Submitted by: Allisyn Levy
In this lesson plan, which is adaptable for grades K-12, students use BrainPOP Jr. and/or BrainPOP resources to learn about the origins of the American Thanksgiving holiday. Students will share and appreciate the similarities and differences of different holiday traditions. They will also practice public speaking and organization skills by designing their own Thanksgiving holiday menu, guest list, and toast.
Lesson Plan Common Core State Standards Alignments
- Learn about the origins of Thanksgiving
- Share and appreciate the similarities and differences of different holiday traditions
- Practice public speaking and organization skills by designing their own Thanksgiving holiday menu, guest list, and toast
- Creative supplies for making menus (construction paper, markers, etc.)
- Clipart from BrainPOP Educators for students to use on their menus
- Collection of menus from a variety of restaurants to share as examples (try to include plain, boring menus and more colorful, creative menus with vivid descriptions of food)
- Printed copies of several activity pages for either the BrainPOP or BrainPOP Jr. movie (these can be used for note-taking and/or homework)
- Copies of assignment and class-created rubric
- Computer and projector or interactive whiteboard to watch BrainPOP movie
- Paper and pens
- Apple cider (or any drink you'd like to use to drink to for student toasts!)
- Paper cups
Preparation:Determine whether you will use the BrainPOP or BrainPOP Jr. movie with students. Read a few Thanksgiving books with your students for background knowledge. Tell students you are going to use BrainPOP to learn about the origins of Thanksgiving, and then embark on a creative assignment organized around a menu!
- On the day of our celebration, I bring a special drink and paper cups so everyone can actually raise a cup during their toast. I've also invited students to bring in one of their favorite holiday dishes, if they wish.
- After explaining each assignment, create a class rubric based on the expectations you've set for each part of the project.
- Challenge students to see what they already know by taking the quiz on Thanksgiving as a class.
- Watch the movie on Thanksgiving. Pause to discuss and allow for note-taking. You can challenge students to take the quiz again after viewing the movie, and use the additional interactive features throughout the study/project.
- Explain that over the next week (or 2), your students will be working on a Thanksgiving project. Even if they don't celebrate Thanksgiving, they can participate and highlight the traditions, foods, and customs from a holiday that they do celebrate. The project will be broken into 3 parts.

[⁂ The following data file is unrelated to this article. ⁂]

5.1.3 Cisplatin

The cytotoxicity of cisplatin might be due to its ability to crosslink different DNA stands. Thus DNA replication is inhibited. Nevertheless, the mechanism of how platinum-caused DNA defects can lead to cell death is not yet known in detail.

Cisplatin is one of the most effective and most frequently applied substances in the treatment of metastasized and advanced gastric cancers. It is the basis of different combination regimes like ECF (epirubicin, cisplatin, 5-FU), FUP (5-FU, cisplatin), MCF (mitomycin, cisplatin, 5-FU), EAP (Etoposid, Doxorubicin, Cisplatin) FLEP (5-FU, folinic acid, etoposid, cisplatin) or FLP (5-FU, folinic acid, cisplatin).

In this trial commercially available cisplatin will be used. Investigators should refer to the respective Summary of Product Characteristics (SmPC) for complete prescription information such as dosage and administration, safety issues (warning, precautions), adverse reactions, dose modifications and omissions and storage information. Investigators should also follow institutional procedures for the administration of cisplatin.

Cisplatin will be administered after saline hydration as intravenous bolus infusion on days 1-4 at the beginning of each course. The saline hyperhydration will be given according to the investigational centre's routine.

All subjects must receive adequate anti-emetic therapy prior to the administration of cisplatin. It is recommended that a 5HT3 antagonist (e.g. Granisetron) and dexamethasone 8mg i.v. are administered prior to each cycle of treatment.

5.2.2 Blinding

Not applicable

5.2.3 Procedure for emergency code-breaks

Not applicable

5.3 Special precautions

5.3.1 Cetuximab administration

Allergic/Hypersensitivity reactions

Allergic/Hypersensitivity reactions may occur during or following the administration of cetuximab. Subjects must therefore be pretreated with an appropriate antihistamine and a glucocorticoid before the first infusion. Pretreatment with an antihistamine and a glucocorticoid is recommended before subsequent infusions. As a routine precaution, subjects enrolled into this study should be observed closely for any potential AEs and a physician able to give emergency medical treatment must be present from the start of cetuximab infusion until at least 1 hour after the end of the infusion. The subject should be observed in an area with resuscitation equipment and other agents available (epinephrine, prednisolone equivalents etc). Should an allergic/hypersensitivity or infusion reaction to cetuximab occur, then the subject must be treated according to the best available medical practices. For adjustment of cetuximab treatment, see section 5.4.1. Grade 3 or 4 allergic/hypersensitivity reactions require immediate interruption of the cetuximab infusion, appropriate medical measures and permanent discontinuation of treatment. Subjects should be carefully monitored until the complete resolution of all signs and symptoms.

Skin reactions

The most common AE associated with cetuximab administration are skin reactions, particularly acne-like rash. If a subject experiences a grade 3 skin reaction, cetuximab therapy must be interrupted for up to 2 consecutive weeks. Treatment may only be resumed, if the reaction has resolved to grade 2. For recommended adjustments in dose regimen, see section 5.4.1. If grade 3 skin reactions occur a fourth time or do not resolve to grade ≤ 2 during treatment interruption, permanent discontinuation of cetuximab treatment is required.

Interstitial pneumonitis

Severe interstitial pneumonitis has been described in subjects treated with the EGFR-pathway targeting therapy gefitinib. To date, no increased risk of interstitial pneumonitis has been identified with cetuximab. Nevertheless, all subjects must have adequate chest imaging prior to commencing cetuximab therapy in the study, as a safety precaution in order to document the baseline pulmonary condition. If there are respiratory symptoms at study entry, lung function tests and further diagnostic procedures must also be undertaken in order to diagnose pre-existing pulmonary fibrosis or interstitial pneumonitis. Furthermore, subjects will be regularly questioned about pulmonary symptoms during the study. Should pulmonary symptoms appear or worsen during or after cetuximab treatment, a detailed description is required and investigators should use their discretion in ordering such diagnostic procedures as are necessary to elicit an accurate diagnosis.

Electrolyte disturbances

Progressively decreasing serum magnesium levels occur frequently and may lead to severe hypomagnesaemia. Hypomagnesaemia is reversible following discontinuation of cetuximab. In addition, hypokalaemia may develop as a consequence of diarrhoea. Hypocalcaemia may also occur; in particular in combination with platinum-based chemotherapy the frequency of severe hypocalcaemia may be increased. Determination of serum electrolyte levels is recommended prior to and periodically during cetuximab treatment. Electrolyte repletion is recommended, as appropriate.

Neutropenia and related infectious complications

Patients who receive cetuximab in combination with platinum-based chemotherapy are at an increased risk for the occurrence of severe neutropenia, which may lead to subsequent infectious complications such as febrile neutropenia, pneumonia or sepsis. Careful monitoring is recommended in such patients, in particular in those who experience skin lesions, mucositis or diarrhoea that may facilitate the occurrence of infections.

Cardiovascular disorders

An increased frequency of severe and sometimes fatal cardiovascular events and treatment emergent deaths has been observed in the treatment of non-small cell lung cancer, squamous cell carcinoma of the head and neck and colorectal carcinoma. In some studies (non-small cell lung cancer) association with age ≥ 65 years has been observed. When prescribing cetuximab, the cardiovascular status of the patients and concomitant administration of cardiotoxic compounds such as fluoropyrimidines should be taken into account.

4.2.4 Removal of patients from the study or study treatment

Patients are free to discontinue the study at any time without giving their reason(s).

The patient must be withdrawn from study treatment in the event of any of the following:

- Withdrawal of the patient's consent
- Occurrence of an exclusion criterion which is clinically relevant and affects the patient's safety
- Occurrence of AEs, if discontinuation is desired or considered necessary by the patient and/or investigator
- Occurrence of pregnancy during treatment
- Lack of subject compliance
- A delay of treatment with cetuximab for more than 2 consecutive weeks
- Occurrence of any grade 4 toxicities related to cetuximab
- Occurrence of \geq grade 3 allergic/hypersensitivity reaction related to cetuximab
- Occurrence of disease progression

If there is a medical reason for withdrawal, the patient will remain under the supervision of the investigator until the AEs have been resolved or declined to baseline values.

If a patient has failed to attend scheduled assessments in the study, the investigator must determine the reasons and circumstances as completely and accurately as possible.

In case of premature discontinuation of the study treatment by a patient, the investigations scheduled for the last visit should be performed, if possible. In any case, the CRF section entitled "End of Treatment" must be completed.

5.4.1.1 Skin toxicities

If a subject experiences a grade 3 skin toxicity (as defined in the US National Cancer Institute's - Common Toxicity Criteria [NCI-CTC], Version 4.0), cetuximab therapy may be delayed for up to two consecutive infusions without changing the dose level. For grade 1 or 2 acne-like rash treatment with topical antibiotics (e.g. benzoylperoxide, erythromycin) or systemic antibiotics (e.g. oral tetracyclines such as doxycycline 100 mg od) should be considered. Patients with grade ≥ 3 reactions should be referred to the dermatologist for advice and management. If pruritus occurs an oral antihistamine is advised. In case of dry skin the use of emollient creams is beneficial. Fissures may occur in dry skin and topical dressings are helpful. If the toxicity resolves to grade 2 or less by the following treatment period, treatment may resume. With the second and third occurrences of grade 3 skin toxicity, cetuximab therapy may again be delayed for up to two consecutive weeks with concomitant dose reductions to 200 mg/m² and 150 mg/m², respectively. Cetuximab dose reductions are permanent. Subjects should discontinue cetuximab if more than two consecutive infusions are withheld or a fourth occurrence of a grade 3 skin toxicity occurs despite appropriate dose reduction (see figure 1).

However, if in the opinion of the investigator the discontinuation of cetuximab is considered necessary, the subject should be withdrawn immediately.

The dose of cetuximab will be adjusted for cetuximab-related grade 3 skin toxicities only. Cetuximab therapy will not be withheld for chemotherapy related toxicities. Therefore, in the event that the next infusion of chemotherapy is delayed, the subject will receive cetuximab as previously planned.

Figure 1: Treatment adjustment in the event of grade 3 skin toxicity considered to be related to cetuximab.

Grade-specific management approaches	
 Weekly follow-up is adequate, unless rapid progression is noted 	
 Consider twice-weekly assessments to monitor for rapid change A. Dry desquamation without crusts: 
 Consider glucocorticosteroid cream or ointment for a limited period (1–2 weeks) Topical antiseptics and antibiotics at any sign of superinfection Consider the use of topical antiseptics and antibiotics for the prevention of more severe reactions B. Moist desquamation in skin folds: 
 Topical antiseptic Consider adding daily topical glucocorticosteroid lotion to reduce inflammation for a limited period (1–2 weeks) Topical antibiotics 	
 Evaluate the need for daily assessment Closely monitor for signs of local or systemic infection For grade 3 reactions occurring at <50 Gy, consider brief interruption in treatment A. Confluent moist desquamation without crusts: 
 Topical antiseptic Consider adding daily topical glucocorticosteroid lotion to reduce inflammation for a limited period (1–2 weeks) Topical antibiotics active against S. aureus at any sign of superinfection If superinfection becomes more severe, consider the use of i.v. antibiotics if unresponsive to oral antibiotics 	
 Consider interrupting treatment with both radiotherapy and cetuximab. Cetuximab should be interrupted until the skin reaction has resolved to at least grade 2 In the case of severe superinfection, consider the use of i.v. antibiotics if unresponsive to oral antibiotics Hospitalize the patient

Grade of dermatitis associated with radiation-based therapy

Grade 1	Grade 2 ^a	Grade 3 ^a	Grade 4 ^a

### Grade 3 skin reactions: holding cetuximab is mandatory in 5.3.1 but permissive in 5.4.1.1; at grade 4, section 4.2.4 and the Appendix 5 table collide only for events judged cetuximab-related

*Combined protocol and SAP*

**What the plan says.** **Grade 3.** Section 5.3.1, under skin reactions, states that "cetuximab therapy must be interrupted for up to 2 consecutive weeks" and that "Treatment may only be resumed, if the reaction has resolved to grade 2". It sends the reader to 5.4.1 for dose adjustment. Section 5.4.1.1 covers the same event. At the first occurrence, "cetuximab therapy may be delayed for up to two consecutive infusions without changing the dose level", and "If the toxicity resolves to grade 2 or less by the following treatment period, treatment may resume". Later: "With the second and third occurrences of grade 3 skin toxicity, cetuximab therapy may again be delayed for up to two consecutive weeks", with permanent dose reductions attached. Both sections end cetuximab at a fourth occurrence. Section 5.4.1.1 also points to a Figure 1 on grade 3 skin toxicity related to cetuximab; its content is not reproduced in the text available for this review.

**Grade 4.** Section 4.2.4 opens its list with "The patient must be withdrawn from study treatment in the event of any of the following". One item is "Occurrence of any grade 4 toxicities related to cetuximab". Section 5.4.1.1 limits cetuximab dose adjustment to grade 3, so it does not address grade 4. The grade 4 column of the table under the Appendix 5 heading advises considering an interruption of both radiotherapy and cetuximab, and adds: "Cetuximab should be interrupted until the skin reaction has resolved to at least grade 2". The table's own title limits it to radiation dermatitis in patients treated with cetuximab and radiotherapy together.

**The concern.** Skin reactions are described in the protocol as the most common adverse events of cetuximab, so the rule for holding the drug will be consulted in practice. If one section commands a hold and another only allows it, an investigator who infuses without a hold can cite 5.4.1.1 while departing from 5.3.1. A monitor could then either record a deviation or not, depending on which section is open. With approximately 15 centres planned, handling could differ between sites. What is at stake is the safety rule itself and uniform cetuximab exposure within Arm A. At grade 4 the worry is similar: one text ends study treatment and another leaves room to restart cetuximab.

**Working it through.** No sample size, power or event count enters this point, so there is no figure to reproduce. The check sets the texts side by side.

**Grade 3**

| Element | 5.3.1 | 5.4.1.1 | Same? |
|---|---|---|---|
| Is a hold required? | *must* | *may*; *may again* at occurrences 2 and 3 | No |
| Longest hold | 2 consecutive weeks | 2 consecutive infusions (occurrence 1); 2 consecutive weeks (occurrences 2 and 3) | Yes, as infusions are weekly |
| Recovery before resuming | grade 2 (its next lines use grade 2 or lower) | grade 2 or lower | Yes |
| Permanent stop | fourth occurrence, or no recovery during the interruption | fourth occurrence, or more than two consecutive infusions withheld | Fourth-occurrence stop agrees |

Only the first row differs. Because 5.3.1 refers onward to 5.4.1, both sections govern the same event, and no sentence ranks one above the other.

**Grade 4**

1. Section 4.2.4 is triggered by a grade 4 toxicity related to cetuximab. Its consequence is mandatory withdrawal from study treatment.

Appetizers: Share a Tradition & Write a Toast! Ask whether your students know what a "toast" is, in this context. Brainstorm examples of reasons to toast, and what might be included in a toast. For this part of the assignment, students need to write their own, brief (I kept mine to 1-2 minutes each!) toast to share with the class during our Thanksgiving celebration. I ask my students to also share a favorite holiday tradition before they're toast, so we can learn about different traditions and customs. Students should write out their toast, practice with their families, and deliver it with great fluency and expression (and confidence). We model slurred, speedy, fluffy style examples of what a not-so-good toast might sound like ("IamthankfulformyNintendo") and together, role play high quality toasts that show thoughtfulness and great public speaking skills.
Main Dish: Create a Menu! Include "juicy" details and show, not tell each dish you're serving so that your descriptions are mouth watering! Come up with a format with your class and make your expectations clear. I always used bad examples and had kids analyze why those didn't sound good, and then we'd create an above and beyond example together, to set high expectations. Share collected menus for inspiration (good and bad!) and collection of materials available for students' use.
Dessert: Create a Guest List (*extra credit!) To work in a bit of practical, real life skills, students need to create a realistic guest list. How many people could they accommodate? Who is it appropriate to invite? I tell students they can earn extra credit by writing or typing out each guests' address.
- Ask students to brainstorm what comes to mind when they think of Thanksgiving. I do this in small groups, and then share out ideas.
- Hand out the Vocabulary Activity or Word Wall pages you've printed and copied. Invite students to pencil in definitions that they feel they already know. You can invite kids to come up and type their definitions directly into the Vocabulary page. They'll have a chance to add and revise later.